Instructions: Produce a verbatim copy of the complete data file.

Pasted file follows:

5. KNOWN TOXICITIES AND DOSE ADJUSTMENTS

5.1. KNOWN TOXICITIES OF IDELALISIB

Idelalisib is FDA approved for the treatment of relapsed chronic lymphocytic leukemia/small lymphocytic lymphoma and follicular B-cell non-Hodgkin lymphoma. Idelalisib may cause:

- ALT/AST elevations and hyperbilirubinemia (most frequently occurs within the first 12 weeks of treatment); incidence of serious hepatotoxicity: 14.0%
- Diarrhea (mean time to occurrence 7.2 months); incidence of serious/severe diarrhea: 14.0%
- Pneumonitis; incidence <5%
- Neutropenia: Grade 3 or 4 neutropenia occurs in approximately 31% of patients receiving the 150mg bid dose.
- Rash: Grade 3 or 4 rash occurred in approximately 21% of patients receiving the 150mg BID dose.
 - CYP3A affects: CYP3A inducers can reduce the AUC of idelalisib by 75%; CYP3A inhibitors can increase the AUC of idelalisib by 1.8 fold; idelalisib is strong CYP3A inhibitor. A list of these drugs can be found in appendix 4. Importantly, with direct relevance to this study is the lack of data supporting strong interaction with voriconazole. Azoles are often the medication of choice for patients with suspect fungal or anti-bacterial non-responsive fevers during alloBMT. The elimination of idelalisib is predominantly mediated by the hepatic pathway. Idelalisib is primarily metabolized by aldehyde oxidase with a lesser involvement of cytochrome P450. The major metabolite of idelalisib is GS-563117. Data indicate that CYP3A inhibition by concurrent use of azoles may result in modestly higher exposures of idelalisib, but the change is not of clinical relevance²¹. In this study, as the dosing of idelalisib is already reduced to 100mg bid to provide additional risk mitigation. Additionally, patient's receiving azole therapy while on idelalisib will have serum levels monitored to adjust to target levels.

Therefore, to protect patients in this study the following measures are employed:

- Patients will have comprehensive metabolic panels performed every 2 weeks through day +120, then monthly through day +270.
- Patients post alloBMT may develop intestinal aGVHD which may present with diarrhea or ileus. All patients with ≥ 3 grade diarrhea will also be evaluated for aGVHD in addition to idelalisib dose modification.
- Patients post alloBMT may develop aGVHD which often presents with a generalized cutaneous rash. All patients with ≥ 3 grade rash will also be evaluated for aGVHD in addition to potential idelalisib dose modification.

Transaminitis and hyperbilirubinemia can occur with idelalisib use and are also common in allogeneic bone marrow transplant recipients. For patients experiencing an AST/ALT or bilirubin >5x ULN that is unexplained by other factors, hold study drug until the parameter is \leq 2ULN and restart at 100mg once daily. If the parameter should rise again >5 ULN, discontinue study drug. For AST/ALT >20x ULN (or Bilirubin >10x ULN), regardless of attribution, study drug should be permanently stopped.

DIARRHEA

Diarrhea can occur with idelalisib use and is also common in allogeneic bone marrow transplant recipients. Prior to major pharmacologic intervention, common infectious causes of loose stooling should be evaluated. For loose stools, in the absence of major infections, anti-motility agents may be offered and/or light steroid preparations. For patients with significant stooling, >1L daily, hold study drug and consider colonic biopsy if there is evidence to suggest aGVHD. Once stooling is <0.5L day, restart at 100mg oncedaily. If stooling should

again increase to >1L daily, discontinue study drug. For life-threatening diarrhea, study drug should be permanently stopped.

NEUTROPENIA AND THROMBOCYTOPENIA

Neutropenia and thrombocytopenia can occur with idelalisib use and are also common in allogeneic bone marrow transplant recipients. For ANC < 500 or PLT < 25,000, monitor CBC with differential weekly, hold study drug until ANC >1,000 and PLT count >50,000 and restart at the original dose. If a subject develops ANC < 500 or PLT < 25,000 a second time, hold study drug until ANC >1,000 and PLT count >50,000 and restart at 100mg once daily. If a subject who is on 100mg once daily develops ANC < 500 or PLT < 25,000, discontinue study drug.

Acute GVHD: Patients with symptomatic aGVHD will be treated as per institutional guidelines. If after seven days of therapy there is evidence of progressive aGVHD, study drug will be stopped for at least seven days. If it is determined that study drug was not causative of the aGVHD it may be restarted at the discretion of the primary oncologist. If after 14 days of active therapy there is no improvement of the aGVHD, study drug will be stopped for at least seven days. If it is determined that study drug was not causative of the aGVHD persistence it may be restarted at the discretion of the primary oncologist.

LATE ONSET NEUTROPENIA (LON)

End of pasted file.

5. KNOWN TOXICITIES AND DOSE ADJUSTMENTS

5.1. KNOWN TOXICITIES OF IDELALISIB

Idelalisib is FDA approved for the treatment of relapsed chronic lymphocytic leukemia/small lymphocytic lymphoma and follicular B-cell non-Hodgkin lymphoma. Idelalisib may cause:

- ALT/AST elevations and hyperbilirubinemia (most frequently occurs within the first 12 weeks of treatment); incidence of serious hepatotoxicity: 14.0%
- Diarrhea (mean time to occurrence 7.2 months); incidence of serious/severe diarrhea: 14.0%
- Pneumonitis; incidence <5%
- Neutropenia: Grade 3 or 4 neutropenia occurs in approximately 31% of patients receiving the 150mg bid dose.
- Rash: Grade 3 or 4 rash occurred in approximately 21% of patients receiving the 150mg BID dose.
 - CYP3A affects: CYP3A inducers can reduce the AUC of idelalisib by 75%; CYP3A inhibitors can increase the AUC of idelalisib by 1.8 fold; idelalisib is strong CYP3A inhibitor. A list of these drugs can be found in appendix 4. Importantly, with direct relevance to this study is the lack of data supporting strong interaction with voriconazole. Azoles are often the medication of choice for patients with suspect fungal or anti-bacterial non-responsive fevers during alloBMT. The elimination of idelalisib is predominantly mediated by the hepatic pathway. Idelalisib is primarily metabolized by aldehyde oxidase with a lesser involvement of cytochrome P450. The major metabolite of idelalisib is GS-563117. Data indicate that CYP3A inhibition by concurrent use of azoles may result in modestly higher exposures of idelalisib, but the change is not of clinical relevance²¹. In this study, as the dosing of idelalisib is already reduced to 100mg bid to provide additional risk mitigation. Additionally, patient's receiving azole therapy while on idelalisib will have serum levels monitored to adjust to target levels.

Therefore, to protect patients in this study the following measures are employed:

- Patients will have comprehensive metabolic panels performed every 2 weeks through day +120, then monthly through day +270.
- Patients post alloBMT may develop intestinal aGVHD which may present with diarrhea or ileus. All patients with ≥ 3 grade diarrhea will also be evaluated for aGVHD in addition to idelalisib dose modification.
- Patients post alloBMT may develop aGVHD which often presents with a generalized cutaneous rash. All patients with ≥ 3 grade rash will also be evaluated for aGVHD in addition to potential idelalisib dose modification.

Transaminitis and hyperbilirubinemia can occur with idelalisib use and are also common in allogeneic bone marrow transplant recipients. For patients experiencing an AST/ALT or bilirubin >5x ULN that is unexplained by other factors, hold study drug until the parameter is \leq 2ULN and restart at 100mg once daily. If the parameter should rise again >5 ULN, discontinue study drug. For AST/ALT >20x ULN (or Bilirubin >10x ULN), regardless of attribution, study drug should be permanently stopped.

DIARRHEA

Diarrhea can occur with idelalisib use and is also common in allogeneic bone marrow transplant recipients. Prior to major pharmacologic intervention, common infectious causes of loose stooling should be evaluated. For loose stools, in the absence of major infections, anti-motility agents may be offered and/or light steroid preparations. For patients with significant stooling, >1L daily, hold study drug and consider colonic biopsy if there is evidence to suggest aGVHD. Once stooling is <0.5L day, restart at 100mg oncedaily. If stooling should

again increase to >1L daily, discontinue study drug. For life-threatening diarrhea, study drug should be permanently stopped.

NEUTROPENIA AND THROMBOCYTOPENIA

Neutropenia and thrombocytopenia can occur with idelalisib use and are also common in allogeneic bone marrow transplant recipients. For ANC < 500 or PLT < 25,000, monitor CBC with differential weekly, hold study drug until ANC >1,000 and PLT count >50,000 and restart at the original dose. If a subject develops ANC < 500 or PLT < 25,000 a second time, hold study drug until ANC >1,000 and PLT count >50,000 and restart at 100mg once daily. If a subject who is on 100mg once daily develops ANC < 500 or PLT < 25,000, discontinue study drug.

Acute GVHD: Patients with symptomatic aGVHD will be treated as per institutional guidelines. If after seven days of therapy there is evidence of progressive aGVHD, study drug will be stopped for at least seven days. If it is determined that study drug was not causative of the aGVHD it may be restarted at the discretion of the primary oncologist. If after 14 days of active therapy there is no improvement of the aGVHD, study drug will be stopped for at least seven days. If it is determined that study drug was not causative of the aGVHD persistence it may be restarted at the discretion of the primary oncologist.

LATE ONSET NEUTROPENIA (LON)